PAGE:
Hey everyone. How are you? Life is a little crazy around our house lately. We are moving in a few weeks, and that tends to make things a little more interesting. Somehow, I am rather ahead in reading...but way behind in reviews. I must get on that, somewhere amid the packing and working and chasing after a certain four year old. Wish me luck! 

Read This Week:

By Marilynne Robinson

The Watery Part of the World
Reading Now: 
By Donna Tartt 

Up Next:
Bloom: Finding Beauty in the Unexpected--A Memoir
Bloom: Finding Beauty in the Unexpected
By Kelle Hampton

What are you reading this week? 

Friday, May 4, 2012

Review: The Girl Who Circumnavigated Fairyland in a Ship of Her Own Making

The Girl Who Circumnavigated Fairyland in a Ship of Her Own Making
By Catherynne M. Valente
Feiwel and Friends May 2011 
247 pages
From the library 

September is a 12 year old girl who is bored with her life in Omaha. She is often home alone since her father is off at war and her mother is working in a factory. One day, the Green Wind blows into her window and invites her to Fairyland. She soon meets three witches who entrust her with a quest – to retrieve their stolen spoon from the evil Marquess.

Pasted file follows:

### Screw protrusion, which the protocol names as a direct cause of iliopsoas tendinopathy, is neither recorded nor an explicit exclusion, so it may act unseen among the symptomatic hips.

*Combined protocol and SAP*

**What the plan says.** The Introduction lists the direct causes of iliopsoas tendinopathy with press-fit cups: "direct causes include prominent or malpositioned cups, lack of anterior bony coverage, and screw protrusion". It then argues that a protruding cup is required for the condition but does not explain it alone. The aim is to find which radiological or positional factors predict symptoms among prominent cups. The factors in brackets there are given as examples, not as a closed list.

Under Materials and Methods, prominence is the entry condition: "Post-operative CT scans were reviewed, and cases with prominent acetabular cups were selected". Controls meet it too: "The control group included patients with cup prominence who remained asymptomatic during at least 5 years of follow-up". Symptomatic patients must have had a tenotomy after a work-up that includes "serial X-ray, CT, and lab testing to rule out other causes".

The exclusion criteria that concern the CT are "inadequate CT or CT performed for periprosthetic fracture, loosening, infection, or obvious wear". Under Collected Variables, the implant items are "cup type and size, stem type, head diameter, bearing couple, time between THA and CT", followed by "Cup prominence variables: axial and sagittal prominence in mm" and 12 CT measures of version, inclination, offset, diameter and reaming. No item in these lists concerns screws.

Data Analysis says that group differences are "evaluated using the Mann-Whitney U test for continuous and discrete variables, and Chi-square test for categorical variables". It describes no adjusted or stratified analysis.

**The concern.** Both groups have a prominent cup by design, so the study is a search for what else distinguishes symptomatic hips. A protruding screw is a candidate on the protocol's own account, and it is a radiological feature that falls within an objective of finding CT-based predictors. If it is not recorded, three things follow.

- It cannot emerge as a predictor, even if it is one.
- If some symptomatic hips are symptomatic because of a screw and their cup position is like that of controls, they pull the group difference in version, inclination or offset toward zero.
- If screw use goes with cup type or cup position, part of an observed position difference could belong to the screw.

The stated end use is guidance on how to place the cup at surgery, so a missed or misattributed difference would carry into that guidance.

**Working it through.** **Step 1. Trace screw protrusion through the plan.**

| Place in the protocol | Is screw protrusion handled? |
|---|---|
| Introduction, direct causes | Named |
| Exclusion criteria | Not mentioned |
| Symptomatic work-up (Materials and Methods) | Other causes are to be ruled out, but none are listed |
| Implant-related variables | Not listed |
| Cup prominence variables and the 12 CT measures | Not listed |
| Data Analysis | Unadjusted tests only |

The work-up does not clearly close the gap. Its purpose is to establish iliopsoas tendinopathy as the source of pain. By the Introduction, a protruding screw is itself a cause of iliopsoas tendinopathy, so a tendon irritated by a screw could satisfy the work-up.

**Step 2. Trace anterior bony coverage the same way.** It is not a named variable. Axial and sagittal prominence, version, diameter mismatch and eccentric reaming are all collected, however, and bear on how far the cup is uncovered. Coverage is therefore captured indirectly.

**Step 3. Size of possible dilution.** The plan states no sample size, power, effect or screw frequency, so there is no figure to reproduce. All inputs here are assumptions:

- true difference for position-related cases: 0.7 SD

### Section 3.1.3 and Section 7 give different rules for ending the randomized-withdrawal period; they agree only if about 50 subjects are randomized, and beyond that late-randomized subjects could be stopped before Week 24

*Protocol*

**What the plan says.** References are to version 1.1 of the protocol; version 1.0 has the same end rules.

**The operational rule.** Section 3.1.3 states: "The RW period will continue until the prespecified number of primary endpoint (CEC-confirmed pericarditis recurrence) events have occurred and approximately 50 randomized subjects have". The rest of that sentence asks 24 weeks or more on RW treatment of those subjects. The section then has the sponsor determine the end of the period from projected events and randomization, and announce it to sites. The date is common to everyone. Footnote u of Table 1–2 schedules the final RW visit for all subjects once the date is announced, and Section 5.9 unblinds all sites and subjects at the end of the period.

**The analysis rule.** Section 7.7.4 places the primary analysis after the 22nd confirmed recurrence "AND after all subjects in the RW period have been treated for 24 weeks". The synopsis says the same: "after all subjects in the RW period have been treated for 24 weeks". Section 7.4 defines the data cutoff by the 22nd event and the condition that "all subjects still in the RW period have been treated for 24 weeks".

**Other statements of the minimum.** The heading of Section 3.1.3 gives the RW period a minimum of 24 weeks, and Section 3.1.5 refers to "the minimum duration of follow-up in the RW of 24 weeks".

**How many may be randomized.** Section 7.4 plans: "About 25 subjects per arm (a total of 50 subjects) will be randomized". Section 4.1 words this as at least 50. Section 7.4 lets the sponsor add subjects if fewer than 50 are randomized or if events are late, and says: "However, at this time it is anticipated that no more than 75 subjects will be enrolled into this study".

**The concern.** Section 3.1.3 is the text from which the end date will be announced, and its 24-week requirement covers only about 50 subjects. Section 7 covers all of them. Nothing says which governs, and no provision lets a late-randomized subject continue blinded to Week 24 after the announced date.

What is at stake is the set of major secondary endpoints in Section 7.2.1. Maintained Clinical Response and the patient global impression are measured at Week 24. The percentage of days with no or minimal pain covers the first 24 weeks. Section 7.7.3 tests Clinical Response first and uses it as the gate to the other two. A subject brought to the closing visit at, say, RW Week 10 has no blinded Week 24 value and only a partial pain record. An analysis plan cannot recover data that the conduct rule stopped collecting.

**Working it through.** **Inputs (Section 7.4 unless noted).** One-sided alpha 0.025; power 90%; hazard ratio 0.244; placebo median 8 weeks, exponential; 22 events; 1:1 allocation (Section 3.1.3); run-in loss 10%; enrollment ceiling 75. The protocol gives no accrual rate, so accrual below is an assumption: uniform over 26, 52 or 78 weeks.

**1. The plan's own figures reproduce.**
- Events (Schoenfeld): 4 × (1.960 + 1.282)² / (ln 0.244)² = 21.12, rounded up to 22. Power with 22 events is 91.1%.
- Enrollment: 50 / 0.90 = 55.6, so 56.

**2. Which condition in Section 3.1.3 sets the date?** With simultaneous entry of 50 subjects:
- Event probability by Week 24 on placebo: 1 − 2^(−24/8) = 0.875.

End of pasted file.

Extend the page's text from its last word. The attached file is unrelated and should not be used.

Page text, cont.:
This slight novel pays homage to so many stories that you know and love – The Wizard of Oz, Alice in Wonderland, The Phantom Tollbooth, and A Winkle in Time, to name a few. But paying homage is not the same as copying; author Catheryne Valente has created a universe and characters that are all her own. Some parts of this story are familiar, like an evil despot who lords over the kingdom. However, there are some truly innovative and fascinating characters, such as the Wyverary whose mother was a wyvern and father was a library and a small blue boy named Saturday who can grant your wish (but only if you defeat him first). The characters are further brought to life by small illustrations at the beginning of each chapter by artist Ana Juan.

Although I enjoyed this book and applaud the author’s creation of a new Fairyland, I missed the feeling of racing through a story. It took some effort to read this book, which I did not expect from a YA fairytale. I think much of it has to do with pacing. There is no in-between in this novel. The characters are either moving at a furious pace or standing absolutely still. Because the reader is learning about this new world and its inhabitants as the book moves along, such fast-paced action can be hard to follow.